## Dr. Sarah's 3-d into 4-d Homer Lab - Counts as 2 Labs

Homer
Changing Dimensions in Treehouse of Horror VI 3F04
(10/30/95)
### 3-d to 4-d Homer

In most respects, the Simpsons already represent a 3-d world.
For example, when the Simpsons pass one another, they don't
jump over each other as 2-d creatures would have to do.
Pretend that Homer Simpson and family had been 3-d all along
and that when he changed
dimensions, he became 4-d (length, width, height and some other
physical dimension, call it w). Think about how Homer would be
different if he changed from 3-d to 4-d.
Recall that
2-d Marge had problems understanding 3-d Homer, since in her world
there didn't seem to be any room for a 3rd dimension.
Yet, she could gain some 3-d intuition by envisioning
2-d parts of 3-d Homer, and by noticing strange things happening
(like objects appearing and disappearing suddenly into walls)
that couldn't be explained by just her 2-d universe.
It is hard for us to envision a 4-d Homer
because our brains are wired for 3-d understanding.
We will try to gain some intuition by understanding 3-d slices
and shadows of 4-d,
corresponding to the way we helped 2-d Marge understand 3-d.
Recall from class that physicists think that the universe is
higher dimensional, since things like string theory, the big bang theory,
and black holes seem to need them.

Go to
Text transcript of 3-d Homer segment
and Did You Notice? by James A. Cherry, and find the equation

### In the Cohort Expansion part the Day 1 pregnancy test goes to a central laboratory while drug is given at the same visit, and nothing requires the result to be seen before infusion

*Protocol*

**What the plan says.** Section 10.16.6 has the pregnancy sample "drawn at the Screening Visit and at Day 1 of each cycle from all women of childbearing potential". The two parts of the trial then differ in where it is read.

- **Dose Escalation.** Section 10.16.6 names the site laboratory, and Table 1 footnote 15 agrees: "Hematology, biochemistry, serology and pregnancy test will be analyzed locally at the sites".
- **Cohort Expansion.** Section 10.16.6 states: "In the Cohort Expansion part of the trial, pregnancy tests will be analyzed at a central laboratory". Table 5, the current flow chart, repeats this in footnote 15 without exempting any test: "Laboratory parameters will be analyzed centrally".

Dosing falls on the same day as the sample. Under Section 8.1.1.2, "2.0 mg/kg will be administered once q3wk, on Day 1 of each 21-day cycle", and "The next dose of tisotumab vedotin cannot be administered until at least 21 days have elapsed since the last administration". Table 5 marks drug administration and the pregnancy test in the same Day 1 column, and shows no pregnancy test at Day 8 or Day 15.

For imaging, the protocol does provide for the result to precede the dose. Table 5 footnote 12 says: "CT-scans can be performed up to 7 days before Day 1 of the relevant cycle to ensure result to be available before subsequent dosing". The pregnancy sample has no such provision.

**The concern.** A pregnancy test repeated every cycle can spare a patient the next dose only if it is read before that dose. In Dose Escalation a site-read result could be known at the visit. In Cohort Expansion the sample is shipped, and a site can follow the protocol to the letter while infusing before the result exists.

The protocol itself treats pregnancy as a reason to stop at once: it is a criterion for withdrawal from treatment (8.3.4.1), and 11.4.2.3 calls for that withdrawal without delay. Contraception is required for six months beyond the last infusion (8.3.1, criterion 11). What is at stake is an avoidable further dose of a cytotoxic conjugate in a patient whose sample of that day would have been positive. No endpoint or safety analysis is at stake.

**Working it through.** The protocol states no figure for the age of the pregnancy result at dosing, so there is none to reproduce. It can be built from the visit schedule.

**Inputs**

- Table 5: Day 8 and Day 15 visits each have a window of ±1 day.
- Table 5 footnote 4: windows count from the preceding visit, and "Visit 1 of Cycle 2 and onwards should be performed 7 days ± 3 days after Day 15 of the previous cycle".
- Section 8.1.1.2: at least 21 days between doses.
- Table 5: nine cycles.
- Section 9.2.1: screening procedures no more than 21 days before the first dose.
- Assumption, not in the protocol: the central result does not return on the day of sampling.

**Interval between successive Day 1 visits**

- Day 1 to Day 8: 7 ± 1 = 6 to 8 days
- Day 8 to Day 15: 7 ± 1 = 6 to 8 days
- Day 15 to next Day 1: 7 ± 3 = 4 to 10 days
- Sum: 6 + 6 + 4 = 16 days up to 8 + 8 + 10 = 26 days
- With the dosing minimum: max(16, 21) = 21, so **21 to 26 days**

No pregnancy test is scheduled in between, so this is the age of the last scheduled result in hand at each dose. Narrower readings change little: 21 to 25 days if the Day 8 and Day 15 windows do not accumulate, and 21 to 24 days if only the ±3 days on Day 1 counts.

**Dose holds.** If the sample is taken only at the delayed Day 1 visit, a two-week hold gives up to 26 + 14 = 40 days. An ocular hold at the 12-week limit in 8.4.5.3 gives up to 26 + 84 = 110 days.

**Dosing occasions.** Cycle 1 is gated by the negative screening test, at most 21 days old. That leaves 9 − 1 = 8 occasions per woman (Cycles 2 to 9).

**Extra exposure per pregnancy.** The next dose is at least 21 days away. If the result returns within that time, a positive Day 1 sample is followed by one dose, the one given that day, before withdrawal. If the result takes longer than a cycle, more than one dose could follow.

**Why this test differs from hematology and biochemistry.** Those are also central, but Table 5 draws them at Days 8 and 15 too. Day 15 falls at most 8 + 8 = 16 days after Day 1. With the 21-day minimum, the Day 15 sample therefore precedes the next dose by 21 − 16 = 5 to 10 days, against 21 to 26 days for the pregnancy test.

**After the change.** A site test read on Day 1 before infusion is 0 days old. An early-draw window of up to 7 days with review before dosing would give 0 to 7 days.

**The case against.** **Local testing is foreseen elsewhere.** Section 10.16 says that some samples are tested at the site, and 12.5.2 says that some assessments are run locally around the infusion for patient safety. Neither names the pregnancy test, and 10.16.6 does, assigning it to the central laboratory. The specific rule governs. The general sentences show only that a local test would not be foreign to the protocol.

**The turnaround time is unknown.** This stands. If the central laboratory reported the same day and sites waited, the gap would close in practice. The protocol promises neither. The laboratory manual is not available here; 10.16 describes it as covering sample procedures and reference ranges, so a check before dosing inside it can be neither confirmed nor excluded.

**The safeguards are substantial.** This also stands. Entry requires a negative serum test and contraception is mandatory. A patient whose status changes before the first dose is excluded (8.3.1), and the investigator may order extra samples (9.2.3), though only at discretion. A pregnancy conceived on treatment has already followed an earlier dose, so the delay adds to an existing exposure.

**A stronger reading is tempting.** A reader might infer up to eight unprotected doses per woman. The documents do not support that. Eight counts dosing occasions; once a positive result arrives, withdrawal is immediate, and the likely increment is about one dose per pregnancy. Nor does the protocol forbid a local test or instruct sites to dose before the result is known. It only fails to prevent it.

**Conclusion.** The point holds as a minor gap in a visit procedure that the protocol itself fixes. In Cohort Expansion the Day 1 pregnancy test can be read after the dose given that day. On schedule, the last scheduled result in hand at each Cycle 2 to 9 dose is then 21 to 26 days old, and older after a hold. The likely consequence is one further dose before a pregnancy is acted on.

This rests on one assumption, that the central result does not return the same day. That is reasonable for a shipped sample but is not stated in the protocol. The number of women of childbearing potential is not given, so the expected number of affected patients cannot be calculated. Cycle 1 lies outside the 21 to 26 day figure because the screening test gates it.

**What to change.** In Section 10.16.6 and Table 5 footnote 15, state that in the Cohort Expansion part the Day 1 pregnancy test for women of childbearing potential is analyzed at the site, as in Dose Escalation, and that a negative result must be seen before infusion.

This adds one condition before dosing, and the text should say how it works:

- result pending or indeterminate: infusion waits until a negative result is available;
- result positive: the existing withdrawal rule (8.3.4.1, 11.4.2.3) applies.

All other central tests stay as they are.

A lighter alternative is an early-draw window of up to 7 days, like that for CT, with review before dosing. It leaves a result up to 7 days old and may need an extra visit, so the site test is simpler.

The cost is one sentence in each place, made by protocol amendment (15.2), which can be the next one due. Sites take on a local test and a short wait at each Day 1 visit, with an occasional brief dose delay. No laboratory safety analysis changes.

where numbers are raised to a power of 12. Write this down here.

Why is the left hand side of the equation equal to an odd number?

Why is the right hand side of the equation equal to an even number?

Use the answers to the last two questions to explain why
the equation cannot hold.

Name another reason from Andrew Wiles' mathematics that the equation
cannot hold.

### Answer each Question
with BOTH a Sequence of Pictures and also with Words

What might one piece of Homer's hair look like in 4-d
when he changes dimensions
(in 3-d, it looks like
a 1-d line to the naked eye)?

What might one layer of Homer's skin look like in 4-d
when he changes dimensions
(in 3-d, it looks like a 2-d piece
of paper to the naked eye)?

What might one tiny birthmark look like in 4-d
when he changes dimensions
(in 3-d, it looks like a 0-d point to the naked eye)?

### From INTERNET EXPLORER, go through
Davide Cervone's talk on
The Cube and the Hypercube: Rotations and Slices.
If controls appear below a picture
that means that it is a movie. Play the movie by hitting the key
(second from the right) that looks like a filled in triangle
with a greater than sign on its right.
Answer each Question
with BOTH a Sequence of Pictures and also with Words

How is a cube formed from a line?

How is a hypercube formed from a cube?

How many faces (2-d sheets) does a cube have?

How many "faces" (3-d boxes) does a hypercube have?
**Do not draw a picture.**

**Two Letters
due the day of the final exam
turned in with this completed sheet:**

Using my comments, revise your letter from Homer to his wife Marge
discussing his jump from 2-d into 3-d from
Dr. Sarah's 2-d into 3-d Homer Lab for Internet Explorer
(**turn in your original letter too).
****Write a letter from Homer to his wife Marge
discussing his jump from 3-d into 4-d.
Think about
what pieces of your first letter you could change to apply to a
letter of Homer changing from 3-d into 4-d.
In your letter, use ideas
from class, movies and the answers to the above questions.
Be sure to describe the change in Homer's appearance and to use the
writing checklist.
**